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Dallas Wins Game One and Learns Valuable Lessons

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The win is the most important thing, obviously, but there are clues in how the Stars skated away with victory that could help fans anticipate the rest of the series.

NHL: Stanley Cup Playoffs-Dallas Stars at Nashville Predators
There are no words.
Christopher Hanewinckel-USA TODAY Sports

The Dallas Stars opened their pursuit of the 2018-19 Stanley Cup last night in Nashville against the Predators. The Stars prevailed behind a superlative Miro Heiskanen performance and fantastic goaltending. In no way does a single game define a best-of-seven playoff series, but it is a data point. Stars fans starved of postseason play learned a few things last night, and those lessons could be instructive over the course of the series.

1 — Dallas Is Going To Need Their Goaltenders

Nashville came out strong in the first, and pinged a shot off iron on an early power play opportunity. The Stars survived in no small part due to the efforts of Ben Bishop. It wasn’t just the 32 saves overall. Bishop shut down a breakaway, came up huge immediately after P.K. Subban made things interesting, and more subtly, kept the play moving as critical seconds fell off the clock late. It wasn’t Anton Khudobin’s 49-save masterpiece, but it was a huge, huge game from Dallas’ primary netminder.

2 — Dallas Plays A Fast Series, Nashville Plays A Physical Series

Just ask Jason Dickinson, or watch Nashville’s opening goal. Step one was physicality on the forecheck, step two was Roman Josi dancing into the middle of the ice, and step three was a goal. The Predators delivered 14 hits in the first period and 24 across the entire game. Dallas, meanwhile, registered 14 total. You know what? That’s fine. The Stars adjusted, kept the puck moving, and found ways to skate past Nashville’s heavy forecheck. Dallas is better served playing their game with a 2-to-1 hitting deficit than chasing physical parity.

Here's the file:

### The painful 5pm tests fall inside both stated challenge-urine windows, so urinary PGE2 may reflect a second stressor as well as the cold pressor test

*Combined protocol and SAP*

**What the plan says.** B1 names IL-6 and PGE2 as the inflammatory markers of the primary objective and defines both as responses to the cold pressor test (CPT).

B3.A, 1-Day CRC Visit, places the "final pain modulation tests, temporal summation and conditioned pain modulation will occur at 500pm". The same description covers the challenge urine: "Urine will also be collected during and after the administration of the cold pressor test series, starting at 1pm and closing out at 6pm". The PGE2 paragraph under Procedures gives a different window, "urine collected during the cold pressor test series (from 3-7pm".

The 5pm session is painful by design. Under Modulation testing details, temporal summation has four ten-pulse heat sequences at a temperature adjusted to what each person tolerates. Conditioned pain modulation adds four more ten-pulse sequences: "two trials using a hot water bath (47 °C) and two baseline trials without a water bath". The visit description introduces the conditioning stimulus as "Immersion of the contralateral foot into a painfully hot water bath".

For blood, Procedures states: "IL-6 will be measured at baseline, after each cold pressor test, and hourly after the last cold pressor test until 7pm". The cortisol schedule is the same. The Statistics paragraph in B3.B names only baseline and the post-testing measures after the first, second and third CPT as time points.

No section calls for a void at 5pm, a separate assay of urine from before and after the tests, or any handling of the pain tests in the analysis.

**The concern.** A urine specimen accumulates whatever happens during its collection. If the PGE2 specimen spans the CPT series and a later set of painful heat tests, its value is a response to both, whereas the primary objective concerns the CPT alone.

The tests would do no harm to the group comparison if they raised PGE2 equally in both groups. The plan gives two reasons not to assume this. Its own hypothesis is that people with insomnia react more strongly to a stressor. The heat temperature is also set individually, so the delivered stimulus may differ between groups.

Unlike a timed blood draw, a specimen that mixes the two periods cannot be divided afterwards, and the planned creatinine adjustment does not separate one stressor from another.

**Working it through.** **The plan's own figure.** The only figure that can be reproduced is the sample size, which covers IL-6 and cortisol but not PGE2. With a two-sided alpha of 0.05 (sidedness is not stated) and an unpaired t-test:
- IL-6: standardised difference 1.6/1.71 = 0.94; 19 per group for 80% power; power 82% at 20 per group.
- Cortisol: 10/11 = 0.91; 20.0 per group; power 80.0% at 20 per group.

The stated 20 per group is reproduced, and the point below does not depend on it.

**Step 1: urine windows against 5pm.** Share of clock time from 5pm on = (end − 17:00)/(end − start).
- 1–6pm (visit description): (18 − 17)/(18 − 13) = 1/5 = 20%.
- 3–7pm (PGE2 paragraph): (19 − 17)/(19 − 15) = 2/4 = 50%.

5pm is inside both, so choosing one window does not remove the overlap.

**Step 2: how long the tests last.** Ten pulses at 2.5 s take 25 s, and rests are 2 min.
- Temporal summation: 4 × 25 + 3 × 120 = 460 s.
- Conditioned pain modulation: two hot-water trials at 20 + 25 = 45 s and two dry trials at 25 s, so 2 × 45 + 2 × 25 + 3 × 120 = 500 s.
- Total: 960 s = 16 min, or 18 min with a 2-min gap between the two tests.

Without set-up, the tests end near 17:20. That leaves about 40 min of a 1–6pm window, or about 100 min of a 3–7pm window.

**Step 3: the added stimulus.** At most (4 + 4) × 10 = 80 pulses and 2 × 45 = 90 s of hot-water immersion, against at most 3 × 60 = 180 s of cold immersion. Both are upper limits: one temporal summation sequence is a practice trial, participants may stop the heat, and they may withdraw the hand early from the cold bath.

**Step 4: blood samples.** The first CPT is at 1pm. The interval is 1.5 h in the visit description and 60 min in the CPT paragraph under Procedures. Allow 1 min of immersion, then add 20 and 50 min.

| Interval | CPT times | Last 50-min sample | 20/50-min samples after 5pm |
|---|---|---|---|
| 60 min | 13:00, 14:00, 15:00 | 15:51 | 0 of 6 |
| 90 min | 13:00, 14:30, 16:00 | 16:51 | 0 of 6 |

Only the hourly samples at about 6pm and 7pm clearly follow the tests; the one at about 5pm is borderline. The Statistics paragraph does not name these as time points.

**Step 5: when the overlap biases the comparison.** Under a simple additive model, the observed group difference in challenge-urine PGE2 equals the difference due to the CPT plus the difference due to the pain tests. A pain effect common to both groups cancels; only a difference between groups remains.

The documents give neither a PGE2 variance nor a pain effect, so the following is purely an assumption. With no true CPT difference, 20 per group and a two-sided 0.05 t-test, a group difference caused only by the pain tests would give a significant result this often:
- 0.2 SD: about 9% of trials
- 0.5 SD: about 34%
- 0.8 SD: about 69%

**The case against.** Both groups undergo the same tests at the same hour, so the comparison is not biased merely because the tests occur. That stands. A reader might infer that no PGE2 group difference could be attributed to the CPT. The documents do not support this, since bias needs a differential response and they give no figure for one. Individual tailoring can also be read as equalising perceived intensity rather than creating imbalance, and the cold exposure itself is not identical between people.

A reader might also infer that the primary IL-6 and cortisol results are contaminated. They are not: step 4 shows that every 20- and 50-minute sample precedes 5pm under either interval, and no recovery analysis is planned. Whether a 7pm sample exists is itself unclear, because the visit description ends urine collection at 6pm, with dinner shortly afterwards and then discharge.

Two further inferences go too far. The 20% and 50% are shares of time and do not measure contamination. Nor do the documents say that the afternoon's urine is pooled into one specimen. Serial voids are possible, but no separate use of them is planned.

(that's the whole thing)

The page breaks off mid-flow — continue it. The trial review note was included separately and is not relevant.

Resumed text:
If you want to see the type of physical play Dallas needs, look at Tyler Seguin tracking Victor Arvidsson in the slot, or Jamie Benn battling behind the net before the third goal.

3 — Miro Heiskanen Was A Very Good Draft Pick

The Stars’ ace defender became one of the youngest in NHL history to register two goals in his playoff debut (Glen Wesley and Phil Housley are the other two defenders who hold that honor). He also is the youngest defenseman in Dallas Stars and North Stars franchise history to score a postseason goal. He should win the Calder this year, or at least finish in the top three, and he’s already won the hearts of Stars fans. His patience and release on the first goal were otherworldly.

4 — Mats Zuccarello Was A Great Pickup

Head coach Jim Montgomery played all sorts of games with Benn, Seguin, and Alexander Radulov. The presence of Zuccarello was a big part of that. Ignore Zuccarello’s goal for a second, and you can see how the free agent forward creates a cascade of options throughout Dallas’ forward group. Now, stop ignoring the goal. The diminutive forward came up with a timely tally and gave the Stars an early 1-0 series lead.

5 — Jason Spezza Would Have Helped

This is, apparently, the hill upon which I am going to die. The Stars went 1-for-3 on the power play and registered 29 shots on goal. Those are not bad numbers, and the Stars did win a one-goal playoff game. Still, Spezza adds a unique dimension to the offense, even if only on special teams. If deployed adroitly, his hands, patience, and vision could go a long way to diffusing the heavy, aggressive style of the Predators. Oh, by the way, they won 38% of their face-offs tonight. There are limitations in his game that make deploying Spezza a tricky proposition, but if Montgomery can manage, it could mean the difference between an oh-so-close loss and a victory.